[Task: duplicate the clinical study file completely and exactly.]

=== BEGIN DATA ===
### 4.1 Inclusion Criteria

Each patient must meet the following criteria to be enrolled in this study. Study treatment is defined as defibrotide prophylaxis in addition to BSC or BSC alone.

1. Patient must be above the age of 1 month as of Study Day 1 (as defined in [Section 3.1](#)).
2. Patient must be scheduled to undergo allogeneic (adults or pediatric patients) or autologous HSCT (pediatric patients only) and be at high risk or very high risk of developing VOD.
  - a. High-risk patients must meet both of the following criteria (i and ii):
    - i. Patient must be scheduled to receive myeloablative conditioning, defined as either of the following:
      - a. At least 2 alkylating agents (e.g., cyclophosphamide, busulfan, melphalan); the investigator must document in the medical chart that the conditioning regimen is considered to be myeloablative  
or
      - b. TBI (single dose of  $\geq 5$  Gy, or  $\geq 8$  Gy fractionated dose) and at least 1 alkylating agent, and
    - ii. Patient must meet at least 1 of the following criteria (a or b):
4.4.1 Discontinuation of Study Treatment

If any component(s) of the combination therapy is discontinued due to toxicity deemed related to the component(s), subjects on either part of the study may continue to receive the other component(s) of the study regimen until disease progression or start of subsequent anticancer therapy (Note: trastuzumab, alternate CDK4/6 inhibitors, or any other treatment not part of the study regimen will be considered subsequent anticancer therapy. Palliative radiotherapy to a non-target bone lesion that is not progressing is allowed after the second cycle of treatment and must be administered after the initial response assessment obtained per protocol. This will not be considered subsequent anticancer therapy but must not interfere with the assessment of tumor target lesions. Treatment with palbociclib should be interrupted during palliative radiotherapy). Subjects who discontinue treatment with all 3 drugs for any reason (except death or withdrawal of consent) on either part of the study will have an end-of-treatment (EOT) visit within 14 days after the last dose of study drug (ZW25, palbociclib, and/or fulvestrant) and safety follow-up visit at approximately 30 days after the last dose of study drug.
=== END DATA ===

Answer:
### 4.1 Inclusion Criteria

Each patient must meet the following criteria to be enrolled in this study. Study treatment is defined as defibrotide prophylaxis in addition to BSC or BSC alone.

1. Patient must be above the age of 1 month as of Study Day 1 (as defined in [Section 3.1](#)).
2. Patient must be scheduled to undergo allogeneic (adults or pediatric patients) or autologous HSCT (pediatric patients only) and be at high risk or very high risk of developing VOD.
  - a. High-risk patients must meet both of the following criteria (i and ii):
    - i. Patient must be scheduled to receive myeloablative conditioning, defined as either of the following:
      - a. At least 2 alkylating agents (e.g., cyclophosphamide, busulfan, melphalan); the investigator must document in the medical chart that the conditioning regimen is considered to be myeloablative  
or
      - b. TBI (single dose of  $\geq 5$  Gy, or  $\geq 8$  Gy fractionated dose) and at least 1 alkylating agent, and
    - ii. Patient must meet at least 1 of the following criteria (a or b):
4.4.1 Discontinuation of Study Treatment

If any component(s) of the combination therapy is discontinued due to toxicity deemed related to the component(s), subjects on either part of the study may continue to receive the other component(s) of the study regimen until disease progression or start of subsequent anticancer therapy (Note: trastuzumab, alternate CDK4/6 inhibitors, or any other treatment not part of the study regimen will be considered subsequent anticancer therapy. Palliative radiotherapy to a non-target bone lesion that is not progressing is allowed after the second cycle of treatment and must be administered after the initial response assessment obtained per protocol. This will not be considered subsequent anticancer therapy but must not interfere with the assessment of tumor target lesions. Treatment with palbociclib should be interrupted during palliative radiotherapy). Subjects who discontinue treatment with all 3 drugs for any reason (except death or withdrawal of consent) on either part of the study will have an end-of-treatment (EOT) visit within 14 days after the last dose of study drug (ZW25, palbociclib, and/or fulvestrant) and safety follow-up visit at approximately 30 days after the last dose of study drug.